The discrimination faced by the LGBT community has been well documented. Now, a study that pulls together data from a variety of sources indicates that some of the obstacles faced by LGBT individuals — at least when it comes to their health — may be falling away.
The report, “Health and Access to Care and Coverage for Lesbian, Gay, Bisexual and Transgender Individuals in the U.S.” comes from the Kaiser Family Foundation. Researchers sorted through and evaluated data produced by myriad sources, from the U.S. Census Bureau to research done by various state agencies, the Institute of Medicine, National Center for Transgender Equality, Centers for Disease Control and Prevention, and many more.
Kaiser weighed the value added by the Patient Protection and Affordable Care Act and the Supreme Court’s DOMA ruling to LGBT attempts to achieve equitable status within the health insurance and provider communities. Overall, Kaiser found, while LGBT individuals still tend to have more physical and mental health challenges than the heterosexual community, their needs are finally being recognized and, on some level, met.
“A number of health challenges disproportionately affect LGBT communities, particularly the HIV/AIDS epidemic, stigma and violence, substance abuse, negative experiences in the health care system, and lack of insurance coverage,” Kaiser said in a summary of findings. “In addition to health outcomes, access to care has been a concern and intersects with many broader issues, including relationship recognition, legal identity recognition policies for transgender individuals, training and cultural competency of health professionals, as well as overarching societal and cultural issues, particularly a long history of stigma and discrimination.
“Recent policy and legal changes will serve to mitigate some of these challenges. In particular, the years ahead will see both the full implementation of the ACA as well as the full effects of overturning elements of DOMA. This convergence of policy and legal breakthroughs holds promise for broader access to health services, coverage, and benefits for LGBT communities.”
Kaiser credited PPACA and the rejection of DOMA with “reshaping the health care and coverage landscape for lesbian, gay, bisexual, and transgender individuals and their families.”
The multi-faceted report crunched numbers of LGBT health challenges and trends as well as reviewing the health care access and insurance landscapes.
For instance, it said that the 9 million self-reported LGB people in the U.S. “report more asthma diagnoses, headaches, allergies, osteoarthritis, and gastro-intestinal problems than heterosexual individuals. … Lesbian and bisexual women report poorer overall physical health and higher rates of asthma, urinary tract infections, and Hepatitis B and C than heterosexual women. Lesbian and bisexual women also report heightened risk for and diagnosis of some cancers and higher rates of cardiovascular disease diagnosis.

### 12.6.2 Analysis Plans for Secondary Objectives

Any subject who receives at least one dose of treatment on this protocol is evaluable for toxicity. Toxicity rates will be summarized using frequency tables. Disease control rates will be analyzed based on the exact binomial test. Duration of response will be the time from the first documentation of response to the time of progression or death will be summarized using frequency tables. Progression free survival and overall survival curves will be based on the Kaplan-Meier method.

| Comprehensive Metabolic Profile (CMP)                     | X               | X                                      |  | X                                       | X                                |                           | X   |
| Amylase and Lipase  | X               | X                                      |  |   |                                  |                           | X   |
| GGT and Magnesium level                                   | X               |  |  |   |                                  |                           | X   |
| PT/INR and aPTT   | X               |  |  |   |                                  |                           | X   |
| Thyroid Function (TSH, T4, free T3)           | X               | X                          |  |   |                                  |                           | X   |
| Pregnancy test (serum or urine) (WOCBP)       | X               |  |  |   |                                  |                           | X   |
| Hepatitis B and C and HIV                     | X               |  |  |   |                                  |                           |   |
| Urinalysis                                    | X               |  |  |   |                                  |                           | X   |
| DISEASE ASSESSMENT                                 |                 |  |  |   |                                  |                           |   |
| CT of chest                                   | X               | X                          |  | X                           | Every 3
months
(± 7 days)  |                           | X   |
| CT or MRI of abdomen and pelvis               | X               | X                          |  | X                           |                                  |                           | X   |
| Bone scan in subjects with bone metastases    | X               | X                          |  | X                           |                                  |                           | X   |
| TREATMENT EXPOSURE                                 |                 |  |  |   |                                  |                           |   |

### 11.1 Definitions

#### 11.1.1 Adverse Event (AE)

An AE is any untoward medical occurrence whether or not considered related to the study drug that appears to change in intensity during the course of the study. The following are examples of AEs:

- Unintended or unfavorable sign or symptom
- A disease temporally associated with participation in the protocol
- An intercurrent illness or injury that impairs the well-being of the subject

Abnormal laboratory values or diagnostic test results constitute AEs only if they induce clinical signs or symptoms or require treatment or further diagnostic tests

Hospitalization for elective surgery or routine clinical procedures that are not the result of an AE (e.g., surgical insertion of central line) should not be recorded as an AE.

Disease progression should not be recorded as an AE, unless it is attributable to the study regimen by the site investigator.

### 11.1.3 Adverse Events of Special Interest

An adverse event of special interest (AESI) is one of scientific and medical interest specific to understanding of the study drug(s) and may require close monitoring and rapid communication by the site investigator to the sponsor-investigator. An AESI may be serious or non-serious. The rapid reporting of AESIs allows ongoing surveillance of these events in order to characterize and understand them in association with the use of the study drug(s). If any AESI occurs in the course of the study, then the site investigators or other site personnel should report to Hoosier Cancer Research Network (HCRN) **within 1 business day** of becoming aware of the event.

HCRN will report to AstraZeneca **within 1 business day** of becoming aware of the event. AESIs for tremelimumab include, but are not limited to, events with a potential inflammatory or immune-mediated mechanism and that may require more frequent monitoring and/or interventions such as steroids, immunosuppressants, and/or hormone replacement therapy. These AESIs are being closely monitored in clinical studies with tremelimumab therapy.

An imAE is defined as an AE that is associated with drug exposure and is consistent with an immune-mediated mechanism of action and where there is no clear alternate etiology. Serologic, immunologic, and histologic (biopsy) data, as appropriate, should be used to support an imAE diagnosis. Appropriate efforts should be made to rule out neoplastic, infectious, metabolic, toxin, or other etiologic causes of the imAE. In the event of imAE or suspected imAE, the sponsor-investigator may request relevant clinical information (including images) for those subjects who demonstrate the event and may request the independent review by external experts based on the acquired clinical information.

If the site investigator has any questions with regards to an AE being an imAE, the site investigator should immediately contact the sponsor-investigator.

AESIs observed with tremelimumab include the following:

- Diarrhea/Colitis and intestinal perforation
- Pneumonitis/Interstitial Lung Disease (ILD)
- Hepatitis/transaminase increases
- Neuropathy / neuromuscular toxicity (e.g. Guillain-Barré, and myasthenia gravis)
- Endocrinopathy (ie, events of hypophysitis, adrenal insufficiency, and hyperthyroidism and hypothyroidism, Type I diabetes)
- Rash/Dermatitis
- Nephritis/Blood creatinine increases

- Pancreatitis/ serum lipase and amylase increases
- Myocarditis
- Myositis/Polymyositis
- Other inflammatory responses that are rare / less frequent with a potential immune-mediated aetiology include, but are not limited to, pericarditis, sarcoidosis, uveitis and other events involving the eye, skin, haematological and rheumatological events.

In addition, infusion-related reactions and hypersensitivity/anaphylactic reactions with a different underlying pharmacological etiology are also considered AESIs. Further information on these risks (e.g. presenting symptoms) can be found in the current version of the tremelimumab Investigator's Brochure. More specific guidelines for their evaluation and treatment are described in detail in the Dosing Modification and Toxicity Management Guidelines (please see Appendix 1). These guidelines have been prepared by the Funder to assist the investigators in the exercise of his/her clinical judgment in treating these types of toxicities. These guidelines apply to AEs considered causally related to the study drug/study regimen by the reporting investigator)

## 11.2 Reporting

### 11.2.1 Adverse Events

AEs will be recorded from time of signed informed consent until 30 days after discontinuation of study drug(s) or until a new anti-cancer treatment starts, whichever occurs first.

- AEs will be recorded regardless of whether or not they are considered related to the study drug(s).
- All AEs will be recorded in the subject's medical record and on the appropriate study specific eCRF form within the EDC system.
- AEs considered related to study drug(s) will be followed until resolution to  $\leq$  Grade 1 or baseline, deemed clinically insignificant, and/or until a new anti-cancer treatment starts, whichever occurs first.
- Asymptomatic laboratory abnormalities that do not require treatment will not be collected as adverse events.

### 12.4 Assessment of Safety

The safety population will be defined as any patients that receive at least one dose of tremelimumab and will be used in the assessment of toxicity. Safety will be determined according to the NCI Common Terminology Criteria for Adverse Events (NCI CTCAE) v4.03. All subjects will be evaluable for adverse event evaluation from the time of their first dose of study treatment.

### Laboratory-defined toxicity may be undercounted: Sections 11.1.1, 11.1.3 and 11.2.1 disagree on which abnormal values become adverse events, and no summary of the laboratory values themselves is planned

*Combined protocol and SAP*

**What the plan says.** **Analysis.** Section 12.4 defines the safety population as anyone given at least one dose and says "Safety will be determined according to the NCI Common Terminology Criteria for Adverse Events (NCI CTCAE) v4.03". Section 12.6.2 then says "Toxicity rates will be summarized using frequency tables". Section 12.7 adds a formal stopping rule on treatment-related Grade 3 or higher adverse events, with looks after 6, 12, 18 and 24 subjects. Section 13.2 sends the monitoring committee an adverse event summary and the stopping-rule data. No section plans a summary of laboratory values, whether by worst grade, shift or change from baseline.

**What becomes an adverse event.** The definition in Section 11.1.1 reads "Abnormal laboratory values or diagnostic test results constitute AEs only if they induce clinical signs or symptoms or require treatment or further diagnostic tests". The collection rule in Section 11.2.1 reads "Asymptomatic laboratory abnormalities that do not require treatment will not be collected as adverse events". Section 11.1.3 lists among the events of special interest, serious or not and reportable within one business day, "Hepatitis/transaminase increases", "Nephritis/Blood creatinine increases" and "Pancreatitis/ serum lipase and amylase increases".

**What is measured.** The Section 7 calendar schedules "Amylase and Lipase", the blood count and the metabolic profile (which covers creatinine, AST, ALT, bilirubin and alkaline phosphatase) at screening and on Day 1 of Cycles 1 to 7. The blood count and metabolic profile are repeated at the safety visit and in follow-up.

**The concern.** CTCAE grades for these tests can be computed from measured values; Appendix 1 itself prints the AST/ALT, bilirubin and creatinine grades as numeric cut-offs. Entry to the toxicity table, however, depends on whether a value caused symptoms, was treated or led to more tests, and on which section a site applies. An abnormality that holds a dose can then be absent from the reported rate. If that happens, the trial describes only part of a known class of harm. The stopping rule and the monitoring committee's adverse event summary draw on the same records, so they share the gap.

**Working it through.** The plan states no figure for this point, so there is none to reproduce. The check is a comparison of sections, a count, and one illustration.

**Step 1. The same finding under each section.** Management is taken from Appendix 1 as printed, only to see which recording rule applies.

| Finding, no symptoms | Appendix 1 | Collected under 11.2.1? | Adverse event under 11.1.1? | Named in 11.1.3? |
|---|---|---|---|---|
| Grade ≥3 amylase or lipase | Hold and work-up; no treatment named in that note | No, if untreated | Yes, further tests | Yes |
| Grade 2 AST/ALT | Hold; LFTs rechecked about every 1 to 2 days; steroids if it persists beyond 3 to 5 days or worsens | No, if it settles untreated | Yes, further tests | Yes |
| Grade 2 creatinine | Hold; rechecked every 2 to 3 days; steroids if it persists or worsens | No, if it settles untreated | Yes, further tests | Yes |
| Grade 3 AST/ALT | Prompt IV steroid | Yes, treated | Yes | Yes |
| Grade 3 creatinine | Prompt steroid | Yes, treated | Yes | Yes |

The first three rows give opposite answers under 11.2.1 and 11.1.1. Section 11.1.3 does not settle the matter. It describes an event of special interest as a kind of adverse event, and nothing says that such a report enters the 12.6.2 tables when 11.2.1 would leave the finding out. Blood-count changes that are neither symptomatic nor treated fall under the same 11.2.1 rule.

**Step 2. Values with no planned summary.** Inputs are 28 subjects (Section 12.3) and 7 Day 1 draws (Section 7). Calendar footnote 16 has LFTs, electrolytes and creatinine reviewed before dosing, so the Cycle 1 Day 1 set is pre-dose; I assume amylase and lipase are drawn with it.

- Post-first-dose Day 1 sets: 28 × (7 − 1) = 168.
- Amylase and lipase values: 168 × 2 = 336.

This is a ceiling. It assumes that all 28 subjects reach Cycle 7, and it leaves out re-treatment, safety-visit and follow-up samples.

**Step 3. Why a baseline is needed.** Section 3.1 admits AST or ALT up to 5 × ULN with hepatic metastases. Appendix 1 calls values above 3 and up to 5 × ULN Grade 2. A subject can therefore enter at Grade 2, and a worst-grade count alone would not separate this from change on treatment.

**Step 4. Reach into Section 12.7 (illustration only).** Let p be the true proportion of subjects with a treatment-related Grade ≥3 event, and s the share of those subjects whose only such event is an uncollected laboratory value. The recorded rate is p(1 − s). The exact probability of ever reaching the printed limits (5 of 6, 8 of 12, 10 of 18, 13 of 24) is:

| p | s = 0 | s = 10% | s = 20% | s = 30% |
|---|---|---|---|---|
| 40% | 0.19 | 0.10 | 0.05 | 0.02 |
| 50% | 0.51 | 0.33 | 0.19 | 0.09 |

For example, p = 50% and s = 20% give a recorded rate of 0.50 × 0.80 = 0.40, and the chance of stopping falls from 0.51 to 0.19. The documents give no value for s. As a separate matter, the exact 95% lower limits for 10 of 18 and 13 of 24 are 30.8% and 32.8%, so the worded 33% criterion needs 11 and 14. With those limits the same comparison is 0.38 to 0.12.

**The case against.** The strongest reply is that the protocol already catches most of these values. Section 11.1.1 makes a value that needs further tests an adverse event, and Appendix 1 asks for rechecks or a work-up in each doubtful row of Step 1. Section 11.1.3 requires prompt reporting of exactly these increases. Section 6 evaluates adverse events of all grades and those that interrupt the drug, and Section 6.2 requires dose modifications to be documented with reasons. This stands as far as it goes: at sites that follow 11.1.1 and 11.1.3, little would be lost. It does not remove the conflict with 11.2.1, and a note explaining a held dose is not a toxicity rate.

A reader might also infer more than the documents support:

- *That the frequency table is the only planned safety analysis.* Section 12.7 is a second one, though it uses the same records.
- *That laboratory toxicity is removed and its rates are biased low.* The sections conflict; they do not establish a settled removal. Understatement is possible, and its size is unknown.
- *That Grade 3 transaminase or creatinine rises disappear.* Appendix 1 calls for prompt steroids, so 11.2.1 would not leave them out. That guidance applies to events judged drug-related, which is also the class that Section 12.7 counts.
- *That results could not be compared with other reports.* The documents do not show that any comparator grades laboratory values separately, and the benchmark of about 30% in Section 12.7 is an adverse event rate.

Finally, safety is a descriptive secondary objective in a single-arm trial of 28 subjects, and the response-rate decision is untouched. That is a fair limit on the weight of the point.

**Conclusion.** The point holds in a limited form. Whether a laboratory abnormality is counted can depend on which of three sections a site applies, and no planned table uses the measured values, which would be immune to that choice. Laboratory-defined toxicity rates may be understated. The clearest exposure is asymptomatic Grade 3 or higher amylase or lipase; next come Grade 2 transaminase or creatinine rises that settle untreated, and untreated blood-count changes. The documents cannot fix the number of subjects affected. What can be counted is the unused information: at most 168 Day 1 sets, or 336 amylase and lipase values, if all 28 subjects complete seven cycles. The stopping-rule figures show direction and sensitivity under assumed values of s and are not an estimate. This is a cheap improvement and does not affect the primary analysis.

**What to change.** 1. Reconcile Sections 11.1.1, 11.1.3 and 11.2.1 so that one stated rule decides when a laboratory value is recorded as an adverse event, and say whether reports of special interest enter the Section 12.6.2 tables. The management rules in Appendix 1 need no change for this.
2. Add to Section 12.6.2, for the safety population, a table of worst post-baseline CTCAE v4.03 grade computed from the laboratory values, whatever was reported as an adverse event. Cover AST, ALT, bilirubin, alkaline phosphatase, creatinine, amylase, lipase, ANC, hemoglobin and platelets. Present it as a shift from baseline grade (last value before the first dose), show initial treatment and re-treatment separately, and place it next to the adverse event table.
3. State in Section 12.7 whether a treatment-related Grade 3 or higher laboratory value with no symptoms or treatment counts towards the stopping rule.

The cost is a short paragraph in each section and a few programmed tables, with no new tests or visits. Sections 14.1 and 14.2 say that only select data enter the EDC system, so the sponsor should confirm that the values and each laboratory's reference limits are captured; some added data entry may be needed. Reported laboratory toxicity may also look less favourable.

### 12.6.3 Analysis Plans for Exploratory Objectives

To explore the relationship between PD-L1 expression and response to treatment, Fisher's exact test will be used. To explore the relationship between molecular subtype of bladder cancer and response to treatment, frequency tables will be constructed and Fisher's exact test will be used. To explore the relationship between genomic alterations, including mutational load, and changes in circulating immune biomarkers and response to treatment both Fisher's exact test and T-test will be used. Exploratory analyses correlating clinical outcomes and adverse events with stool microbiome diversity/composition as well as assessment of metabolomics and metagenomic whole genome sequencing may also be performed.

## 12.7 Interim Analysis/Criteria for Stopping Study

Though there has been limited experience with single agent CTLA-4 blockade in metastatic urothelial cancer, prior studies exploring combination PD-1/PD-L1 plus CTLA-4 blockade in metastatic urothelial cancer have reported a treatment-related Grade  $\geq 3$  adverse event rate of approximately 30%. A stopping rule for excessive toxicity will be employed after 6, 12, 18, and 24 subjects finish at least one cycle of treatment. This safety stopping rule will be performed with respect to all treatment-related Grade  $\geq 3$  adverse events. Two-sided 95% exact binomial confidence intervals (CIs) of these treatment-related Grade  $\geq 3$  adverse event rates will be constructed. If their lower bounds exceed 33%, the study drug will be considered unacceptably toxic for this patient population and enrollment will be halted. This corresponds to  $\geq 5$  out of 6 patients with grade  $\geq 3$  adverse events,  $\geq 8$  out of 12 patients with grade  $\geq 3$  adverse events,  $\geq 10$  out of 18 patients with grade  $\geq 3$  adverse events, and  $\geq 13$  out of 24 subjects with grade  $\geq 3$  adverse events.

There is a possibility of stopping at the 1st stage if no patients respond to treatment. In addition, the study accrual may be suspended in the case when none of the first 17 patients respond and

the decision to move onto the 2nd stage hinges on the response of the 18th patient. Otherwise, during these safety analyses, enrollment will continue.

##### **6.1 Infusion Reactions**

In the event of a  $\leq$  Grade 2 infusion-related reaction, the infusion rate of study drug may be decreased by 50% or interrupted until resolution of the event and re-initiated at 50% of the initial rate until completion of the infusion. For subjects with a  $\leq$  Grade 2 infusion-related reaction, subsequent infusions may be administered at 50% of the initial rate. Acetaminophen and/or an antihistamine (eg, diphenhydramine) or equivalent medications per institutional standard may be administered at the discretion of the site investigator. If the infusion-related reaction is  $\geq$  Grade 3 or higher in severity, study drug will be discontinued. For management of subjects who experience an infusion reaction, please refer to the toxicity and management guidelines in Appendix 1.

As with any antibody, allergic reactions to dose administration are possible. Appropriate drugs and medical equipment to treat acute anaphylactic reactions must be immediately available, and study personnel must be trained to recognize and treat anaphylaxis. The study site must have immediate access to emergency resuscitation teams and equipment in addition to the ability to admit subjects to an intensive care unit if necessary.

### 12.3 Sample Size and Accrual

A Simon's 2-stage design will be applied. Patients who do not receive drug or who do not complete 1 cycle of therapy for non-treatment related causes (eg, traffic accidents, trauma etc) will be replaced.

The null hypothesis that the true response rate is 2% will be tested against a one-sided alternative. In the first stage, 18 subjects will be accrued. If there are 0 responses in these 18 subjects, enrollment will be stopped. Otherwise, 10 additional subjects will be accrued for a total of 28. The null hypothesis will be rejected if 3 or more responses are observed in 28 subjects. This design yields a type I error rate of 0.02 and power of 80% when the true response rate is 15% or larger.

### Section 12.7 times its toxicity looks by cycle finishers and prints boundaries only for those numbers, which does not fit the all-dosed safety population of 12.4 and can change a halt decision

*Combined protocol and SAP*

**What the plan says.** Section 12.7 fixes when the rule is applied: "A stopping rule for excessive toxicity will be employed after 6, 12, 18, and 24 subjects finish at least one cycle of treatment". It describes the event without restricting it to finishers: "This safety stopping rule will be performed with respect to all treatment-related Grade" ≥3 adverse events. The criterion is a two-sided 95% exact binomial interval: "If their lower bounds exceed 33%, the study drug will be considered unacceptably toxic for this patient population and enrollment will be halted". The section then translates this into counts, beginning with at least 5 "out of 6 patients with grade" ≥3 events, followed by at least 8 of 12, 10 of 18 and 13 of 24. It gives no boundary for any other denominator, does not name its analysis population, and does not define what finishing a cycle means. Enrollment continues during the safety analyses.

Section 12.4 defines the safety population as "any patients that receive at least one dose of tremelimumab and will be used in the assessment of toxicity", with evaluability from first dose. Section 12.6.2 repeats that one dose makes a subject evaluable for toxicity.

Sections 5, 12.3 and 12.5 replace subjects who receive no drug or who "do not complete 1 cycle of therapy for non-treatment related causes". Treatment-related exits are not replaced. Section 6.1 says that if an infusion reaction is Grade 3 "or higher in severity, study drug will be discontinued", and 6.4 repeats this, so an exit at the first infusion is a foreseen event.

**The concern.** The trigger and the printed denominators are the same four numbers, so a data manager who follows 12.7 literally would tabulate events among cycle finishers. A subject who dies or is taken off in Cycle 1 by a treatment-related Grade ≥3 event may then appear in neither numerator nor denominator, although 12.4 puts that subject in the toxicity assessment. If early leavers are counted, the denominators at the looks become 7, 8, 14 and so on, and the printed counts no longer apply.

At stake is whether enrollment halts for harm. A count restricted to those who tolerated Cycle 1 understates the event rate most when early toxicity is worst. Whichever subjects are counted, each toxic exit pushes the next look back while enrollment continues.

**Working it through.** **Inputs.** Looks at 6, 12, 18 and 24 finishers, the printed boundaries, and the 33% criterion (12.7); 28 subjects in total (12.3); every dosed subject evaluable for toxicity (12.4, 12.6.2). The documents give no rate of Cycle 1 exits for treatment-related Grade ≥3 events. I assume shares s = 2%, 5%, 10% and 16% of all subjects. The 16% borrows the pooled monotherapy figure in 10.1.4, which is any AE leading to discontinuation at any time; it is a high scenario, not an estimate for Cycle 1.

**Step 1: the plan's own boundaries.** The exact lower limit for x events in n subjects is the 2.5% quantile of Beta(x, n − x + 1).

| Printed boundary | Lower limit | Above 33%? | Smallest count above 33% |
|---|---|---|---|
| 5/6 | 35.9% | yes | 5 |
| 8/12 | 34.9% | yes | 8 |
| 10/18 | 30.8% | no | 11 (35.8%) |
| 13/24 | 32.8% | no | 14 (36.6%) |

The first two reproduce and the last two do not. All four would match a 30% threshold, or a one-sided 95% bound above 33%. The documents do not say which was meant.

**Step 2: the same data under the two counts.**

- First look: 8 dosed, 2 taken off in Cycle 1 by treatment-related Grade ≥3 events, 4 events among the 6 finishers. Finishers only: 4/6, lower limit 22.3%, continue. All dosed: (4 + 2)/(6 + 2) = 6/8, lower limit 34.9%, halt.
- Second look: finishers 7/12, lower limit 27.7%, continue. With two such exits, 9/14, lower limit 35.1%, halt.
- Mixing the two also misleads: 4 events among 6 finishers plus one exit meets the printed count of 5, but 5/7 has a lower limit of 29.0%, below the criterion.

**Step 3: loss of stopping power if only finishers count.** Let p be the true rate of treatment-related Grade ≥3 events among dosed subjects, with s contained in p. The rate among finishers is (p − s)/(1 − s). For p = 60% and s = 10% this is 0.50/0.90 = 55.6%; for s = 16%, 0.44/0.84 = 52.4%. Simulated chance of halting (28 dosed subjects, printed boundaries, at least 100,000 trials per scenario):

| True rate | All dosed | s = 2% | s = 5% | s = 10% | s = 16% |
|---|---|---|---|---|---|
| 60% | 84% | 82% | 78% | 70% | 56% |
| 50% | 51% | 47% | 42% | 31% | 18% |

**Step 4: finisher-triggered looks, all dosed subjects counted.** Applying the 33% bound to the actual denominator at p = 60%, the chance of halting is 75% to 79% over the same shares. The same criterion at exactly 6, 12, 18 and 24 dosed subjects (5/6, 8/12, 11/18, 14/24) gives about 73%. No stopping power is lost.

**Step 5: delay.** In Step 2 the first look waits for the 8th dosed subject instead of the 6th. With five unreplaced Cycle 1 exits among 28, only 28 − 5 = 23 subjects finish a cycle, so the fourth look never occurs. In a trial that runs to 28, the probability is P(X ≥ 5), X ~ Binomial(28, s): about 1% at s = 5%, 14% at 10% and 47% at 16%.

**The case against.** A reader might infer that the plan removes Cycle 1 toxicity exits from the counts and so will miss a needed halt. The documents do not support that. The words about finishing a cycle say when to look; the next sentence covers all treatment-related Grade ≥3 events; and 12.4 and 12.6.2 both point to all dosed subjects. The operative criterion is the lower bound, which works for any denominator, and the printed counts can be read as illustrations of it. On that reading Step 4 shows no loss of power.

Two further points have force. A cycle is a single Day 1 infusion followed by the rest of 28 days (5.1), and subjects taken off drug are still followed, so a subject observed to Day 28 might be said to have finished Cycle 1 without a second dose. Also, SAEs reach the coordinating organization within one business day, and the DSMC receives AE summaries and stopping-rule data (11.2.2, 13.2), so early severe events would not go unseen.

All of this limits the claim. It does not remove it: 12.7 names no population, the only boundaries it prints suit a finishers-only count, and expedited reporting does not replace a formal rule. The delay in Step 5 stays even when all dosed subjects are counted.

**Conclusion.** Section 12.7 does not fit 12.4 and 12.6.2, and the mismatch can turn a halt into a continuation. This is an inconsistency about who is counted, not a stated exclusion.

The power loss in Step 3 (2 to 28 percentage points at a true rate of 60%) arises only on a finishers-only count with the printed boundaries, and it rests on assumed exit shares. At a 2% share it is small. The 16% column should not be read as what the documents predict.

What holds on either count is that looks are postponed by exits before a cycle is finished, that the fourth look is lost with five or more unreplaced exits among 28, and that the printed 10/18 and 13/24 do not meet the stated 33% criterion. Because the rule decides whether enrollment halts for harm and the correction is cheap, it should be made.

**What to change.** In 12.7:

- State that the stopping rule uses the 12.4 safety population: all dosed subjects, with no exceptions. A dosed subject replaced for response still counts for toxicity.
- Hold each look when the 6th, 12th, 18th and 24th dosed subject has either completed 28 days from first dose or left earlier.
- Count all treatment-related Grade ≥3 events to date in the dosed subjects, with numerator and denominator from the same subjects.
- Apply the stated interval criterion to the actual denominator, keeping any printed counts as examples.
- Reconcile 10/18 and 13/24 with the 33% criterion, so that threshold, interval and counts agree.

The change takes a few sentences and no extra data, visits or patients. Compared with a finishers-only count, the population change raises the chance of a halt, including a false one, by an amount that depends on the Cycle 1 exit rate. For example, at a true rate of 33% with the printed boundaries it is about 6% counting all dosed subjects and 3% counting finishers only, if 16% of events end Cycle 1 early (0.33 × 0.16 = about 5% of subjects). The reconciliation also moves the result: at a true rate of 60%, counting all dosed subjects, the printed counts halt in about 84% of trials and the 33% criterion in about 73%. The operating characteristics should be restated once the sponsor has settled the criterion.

“Similarly, gay and bisexual men report more cancer diagnoses and lower survival rates, higher rates of cardiovascular disease and risk factors, as well as higher total numbers of acute and chronic health conditions such as headaches and urinary incontinence than heterosexual men. …
“Obesity rates are higher among lesbian and bisexual women compared to heterosexual women, but are lowest among gay men. Among both women and men, smoking rates are highest among bisexual groups, followed by lesbian and gay persons, and lowest among heterosexual people. A meta-analysis of several studies found that overall, LGBT people smoke cigarettes at 1.5 to 2.5 times the rate of heterosexual and non-transgender people.”
Kaiser then reported data from various sources that underscored the lower level of insurance coverage reported by those who identify as LGBT, the difficulties they reported in accessing proper coverage (ranging from not being able to make doctor’s appointments to being denied coverage for LGBT-specific health issues), and their greater tendency to postpone medical procedures due to an inability to pay.
“Research has also found that women in same-sex couples are less likely than heterosexual married women to have received timely medical care for both primary and specialty services. Among men in couples, gay men are three times as likely as their heterosexual counterparts to report delays in obtaining needed prescription medicines,” Kaiser said.
But the future appears brighter for this population, Kaiser said, starting with the simple fact that the PPACA “will extend coverage to millions of uninsured persons through the expansion of Medicaid in some states, as well as the creation of new federally subsidized health insurance marketplaces.”